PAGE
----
Coppola Comment

October 8, 2017
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“We need to discuss the complete disconnect between the marginal product of labour and labour wages,” said Sir Chris Pissarides, speaking on the closing panel of the Lindau Economics Meeting.

I tweeted this comment. Laurie MacFarlane of the New Economics Foundation promptly responded with this chart that brilliantly illustrates Sir Chris’s point:

“Quite why marginal productivity theory is still taught as something which explains the real world is beyond me,” commented Laurie.

Marginal productivity theory says that profit-maximising firms will only employ workers who can generate at least as much additional return for the firm as they are paid. Expressed like this, it seems sensible: why would a firm employ a worker who is a net cost? But marginal productivity theory also says that the amount firms pay their workers is equal to their marginal product – in other words, that wages rise in line with productivity.

This is demonstrably untrue. Wages have not kept pace with productivity for the whole of the 21st century. Workers’ wages simply don’t reflect their marginal productivity any more.

If, indeed, they ever have. This chart, or some version of it, has been doing the rounds for quite some time:

Productivity started to outpace workers’ compensation (wages plus benefits such as healthcare and pensions) some time in the early 1970s.

Mind you, not everyone agrees with this analysis. Robert Lawrence at the Peterson Institute, for example, thinks it massively overstates the problem. By deflating not with CPI, but with the lower business sector deflator, and accounting for use of capital, Lawrence manages to eliminate all but the last ten years or so of the divergence:

Back to Laurie’s chart, then – though not everyone is convinced that the divergence of productivity and wages is entirely a 21st century problem.

Various people have attempted to explain why wages and productivity diverged from about the year 2000 onwards. Explanations broadly fall into two categories:

  • globalisation: the entry of large numbers of people in developed countries, particularly China, to the global workforce has created a labour supply glut. Dorn, Autor and Hanson explain how the “China Shock” has destroyed jobs and depressed wages for manufacturing workers in the USA. Replacing skilled workers in developed countries with skilled workers in developing countries at lower wages itself widens the gap between wages and productivity. In developed countries, there is a further effect, which we might term “hysteresis”: displaced skilled workers, unable to find work that uses their skills, are forced down the jobs hierarchy, creating a glut of unskilled labour. The combination of disappearing skilled jobs and rising demand for unskilled jobs depresses wages along the job distribution, except at the very top. Kremer & Maskin show how global job competition raises inequality in developed countries.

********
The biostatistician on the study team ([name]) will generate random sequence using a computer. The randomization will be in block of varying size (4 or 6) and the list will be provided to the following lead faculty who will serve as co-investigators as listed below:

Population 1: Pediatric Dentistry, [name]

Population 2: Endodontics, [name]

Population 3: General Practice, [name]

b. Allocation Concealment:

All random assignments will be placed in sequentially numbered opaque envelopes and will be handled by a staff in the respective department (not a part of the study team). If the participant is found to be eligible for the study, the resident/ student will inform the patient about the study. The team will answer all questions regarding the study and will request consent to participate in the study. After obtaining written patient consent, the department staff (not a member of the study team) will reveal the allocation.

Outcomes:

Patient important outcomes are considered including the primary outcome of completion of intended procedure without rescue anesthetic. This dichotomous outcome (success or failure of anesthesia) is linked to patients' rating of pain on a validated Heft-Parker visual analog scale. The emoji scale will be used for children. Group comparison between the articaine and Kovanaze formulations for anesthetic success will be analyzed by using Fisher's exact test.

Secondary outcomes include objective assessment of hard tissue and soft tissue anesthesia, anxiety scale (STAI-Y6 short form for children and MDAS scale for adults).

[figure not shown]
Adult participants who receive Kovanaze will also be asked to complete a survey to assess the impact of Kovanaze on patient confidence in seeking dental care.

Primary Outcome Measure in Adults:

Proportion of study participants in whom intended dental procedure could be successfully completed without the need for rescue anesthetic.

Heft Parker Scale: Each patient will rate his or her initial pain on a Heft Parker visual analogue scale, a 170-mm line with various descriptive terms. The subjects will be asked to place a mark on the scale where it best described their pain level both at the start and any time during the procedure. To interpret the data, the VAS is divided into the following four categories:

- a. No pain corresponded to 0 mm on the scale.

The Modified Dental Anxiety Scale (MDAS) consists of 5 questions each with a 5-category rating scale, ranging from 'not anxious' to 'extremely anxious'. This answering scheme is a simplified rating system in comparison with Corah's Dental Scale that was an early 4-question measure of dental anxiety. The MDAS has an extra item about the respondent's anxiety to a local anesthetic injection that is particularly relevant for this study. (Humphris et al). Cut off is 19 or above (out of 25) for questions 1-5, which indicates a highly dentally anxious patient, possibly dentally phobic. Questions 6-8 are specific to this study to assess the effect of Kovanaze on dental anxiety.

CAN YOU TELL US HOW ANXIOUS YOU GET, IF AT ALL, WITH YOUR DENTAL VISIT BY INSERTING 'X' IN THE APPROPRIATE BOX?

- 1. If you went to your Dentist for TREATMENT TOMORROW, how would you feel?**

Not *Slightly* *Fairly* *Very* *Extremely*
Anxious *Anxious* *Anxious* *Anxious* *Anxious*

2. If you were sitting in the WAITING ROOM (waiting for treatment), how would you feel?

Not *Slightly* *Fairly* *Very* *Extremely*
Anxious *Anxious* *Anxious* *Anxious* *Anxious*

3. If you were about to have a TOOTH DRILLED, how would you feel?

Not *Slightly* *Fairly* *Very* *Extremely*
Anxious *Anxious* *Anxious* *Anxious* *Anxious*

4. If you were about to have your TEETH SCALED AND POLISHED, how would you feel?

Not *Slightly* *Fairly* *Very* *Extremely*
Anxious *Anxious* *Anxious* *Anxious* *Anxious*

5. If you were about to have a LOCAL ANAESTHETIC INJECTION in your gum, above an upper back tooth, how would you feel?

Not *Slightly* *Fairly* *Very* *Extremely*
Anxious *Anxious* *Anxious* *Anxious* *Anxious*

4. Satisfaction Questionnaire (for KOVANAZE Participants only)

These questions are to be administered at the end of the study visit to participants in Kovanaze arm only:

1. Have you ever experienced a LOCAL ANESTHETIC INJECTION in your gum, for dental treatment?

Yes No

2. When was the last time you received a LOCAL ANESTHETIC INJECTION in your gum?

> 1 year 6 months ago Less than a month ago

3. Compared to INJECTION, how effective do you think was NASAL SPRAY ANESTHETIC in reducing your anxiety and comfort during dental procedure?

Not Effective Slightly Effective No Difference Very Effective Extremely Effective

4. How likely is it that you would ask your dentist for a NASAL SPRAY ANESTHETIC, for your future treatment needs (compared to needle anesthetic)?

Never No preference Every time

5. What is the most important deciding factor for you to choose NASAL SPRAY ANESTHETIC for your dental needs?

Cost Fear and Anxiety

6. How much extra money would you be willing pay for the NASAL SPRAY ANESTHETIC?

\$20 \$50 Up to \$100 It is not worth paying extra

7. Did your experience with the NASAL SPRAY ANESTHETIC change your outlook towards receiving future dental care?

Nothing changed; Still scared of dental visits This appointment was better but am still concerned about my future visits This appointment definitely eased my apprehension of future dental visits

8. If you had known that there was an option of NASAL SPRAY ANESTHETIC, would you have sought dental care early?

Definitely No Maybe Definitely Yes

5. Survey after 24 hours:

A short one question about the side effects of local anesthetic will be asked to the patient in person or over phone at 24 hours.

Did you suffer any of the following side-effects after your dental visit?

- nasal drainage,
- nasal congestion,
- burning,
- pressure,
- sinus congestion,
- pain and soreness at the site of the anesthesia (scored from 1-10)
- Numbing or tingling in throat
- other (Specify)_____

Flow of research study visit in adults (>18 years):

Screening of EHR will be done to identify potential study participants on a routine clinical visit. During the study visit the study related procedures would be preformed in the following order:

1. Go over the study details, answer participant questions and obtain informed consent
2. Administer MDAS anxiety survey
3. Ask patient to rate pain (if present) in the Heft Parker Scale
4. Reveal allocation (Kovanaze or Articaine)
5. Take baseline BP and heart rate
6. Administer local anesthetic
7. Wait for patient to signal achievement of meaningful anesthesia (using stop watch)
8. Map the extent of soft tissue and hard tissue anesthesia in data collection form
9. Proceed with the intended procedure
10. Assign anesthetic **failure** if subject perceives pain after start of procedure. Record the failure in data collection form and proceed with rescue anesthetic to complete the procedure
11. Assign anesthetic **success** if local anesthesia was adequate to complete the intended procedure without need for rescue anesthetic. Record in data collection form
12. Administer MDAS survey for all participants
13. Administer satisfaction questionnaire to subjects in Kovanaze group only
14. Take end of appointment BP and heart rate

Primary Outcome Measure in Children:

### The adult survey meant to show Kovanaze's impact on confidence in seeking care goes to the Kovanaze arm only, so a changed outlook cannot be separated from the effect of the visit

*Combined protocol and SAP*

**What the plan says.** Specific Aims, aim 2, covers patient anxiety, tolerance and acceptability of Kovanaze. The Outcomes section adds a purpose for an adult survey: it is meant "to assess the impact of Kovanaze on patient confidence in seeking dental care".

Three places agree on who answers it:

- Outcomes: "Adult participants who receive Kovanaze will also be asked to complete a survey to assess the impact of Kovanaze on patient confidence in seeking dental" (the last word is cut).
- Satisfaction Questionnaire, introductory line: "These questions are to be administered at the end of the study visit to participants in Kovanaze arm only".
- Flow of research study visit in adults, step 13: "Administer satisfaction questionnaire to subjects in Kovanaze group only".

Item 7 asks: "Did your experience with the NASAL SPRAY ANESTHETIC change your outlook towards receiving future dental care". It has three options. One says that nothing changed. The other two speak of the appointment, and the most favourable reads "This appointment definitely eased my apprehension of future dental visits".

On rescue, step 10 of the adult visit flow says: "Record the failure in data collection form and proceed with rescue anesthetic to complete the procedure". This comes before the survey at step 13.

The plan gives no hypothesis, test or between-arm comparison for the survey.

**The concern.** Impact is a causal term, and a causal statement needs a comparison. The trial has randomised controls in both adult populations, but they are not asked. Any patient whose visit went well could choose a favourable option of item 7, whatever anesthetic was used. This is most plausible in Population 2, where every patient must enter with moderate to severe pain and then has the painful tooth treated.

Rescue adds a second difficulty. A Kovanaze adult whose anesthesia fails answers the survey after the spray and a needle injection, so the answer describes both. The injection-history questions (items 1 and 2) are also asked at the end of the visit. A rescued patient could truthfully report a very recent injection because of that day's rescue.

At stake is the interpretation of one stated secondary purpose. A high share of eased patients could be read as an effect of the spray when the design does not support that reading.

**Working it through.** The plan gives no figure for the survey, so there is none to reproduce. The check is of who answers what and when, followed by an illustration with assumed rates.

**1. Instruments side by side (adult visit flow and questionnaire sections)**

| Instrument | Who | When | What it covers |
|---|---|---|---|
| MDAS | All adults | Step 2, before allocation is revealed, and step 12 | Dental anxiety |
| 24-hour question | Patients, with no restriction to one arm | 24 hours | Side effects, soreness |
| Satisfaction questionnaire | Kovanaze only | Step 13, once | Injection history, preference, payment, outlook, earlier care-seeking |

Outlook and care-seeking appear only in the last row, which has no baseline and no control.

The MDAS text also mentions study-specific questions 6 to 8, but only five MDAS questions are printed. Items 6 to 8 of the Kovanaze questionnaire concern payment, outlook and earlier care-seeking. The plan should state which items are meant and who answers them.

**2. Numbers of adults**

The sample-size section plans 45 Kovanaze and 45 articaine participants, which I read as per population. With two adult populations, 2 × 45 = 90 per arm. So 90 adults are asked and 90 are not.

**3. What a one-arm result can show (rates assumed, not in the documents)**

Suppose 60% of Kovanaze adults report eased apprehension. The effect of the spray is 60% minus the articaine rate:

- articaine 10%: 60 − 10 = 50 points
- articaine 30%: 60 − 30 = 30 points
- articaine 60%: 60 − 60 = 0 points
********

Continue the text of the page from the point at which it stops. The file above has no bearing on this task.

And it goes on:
• technology: the “skilled middle” are losing out as their jobs are automated. As Ryan Avent explains, robots who can do skilled routine work faster, cheaper and better displace humans, who are forced into low-skill, low-wage, low-productivity jobs such as care work and hospitality. This creates a productivity boom for robots, coupled with declining wages for humans. Hence the productivity-wage divergence. 

Noah Smith thinks that the first of these effects offsets the second to some degree. He says that the China Shock discouraged firms from investing in technology. After all, why invest in expensive machinery when there is a glut of cheap humans? He has a point. It’s not much of a productivity boom, really – the divergence is mostly because wage growth is truly awful. One of the mysteries of the “technological revolution” is why, with all those robots, productivity gains are so poor.

But whether the productivity-wage divergence is caused by China or technology, or both, underlying it is a human tragedy. People displaced from skilled jobs can be permanently hurt: when large numbers are affected, the result is long-term degradation of the workforce, accompanied by rising poverty and associated mental and physical health problems. “Hysteresis” is too dry a term for such misery. Tyler Cowan calls it “unemployment scarring“.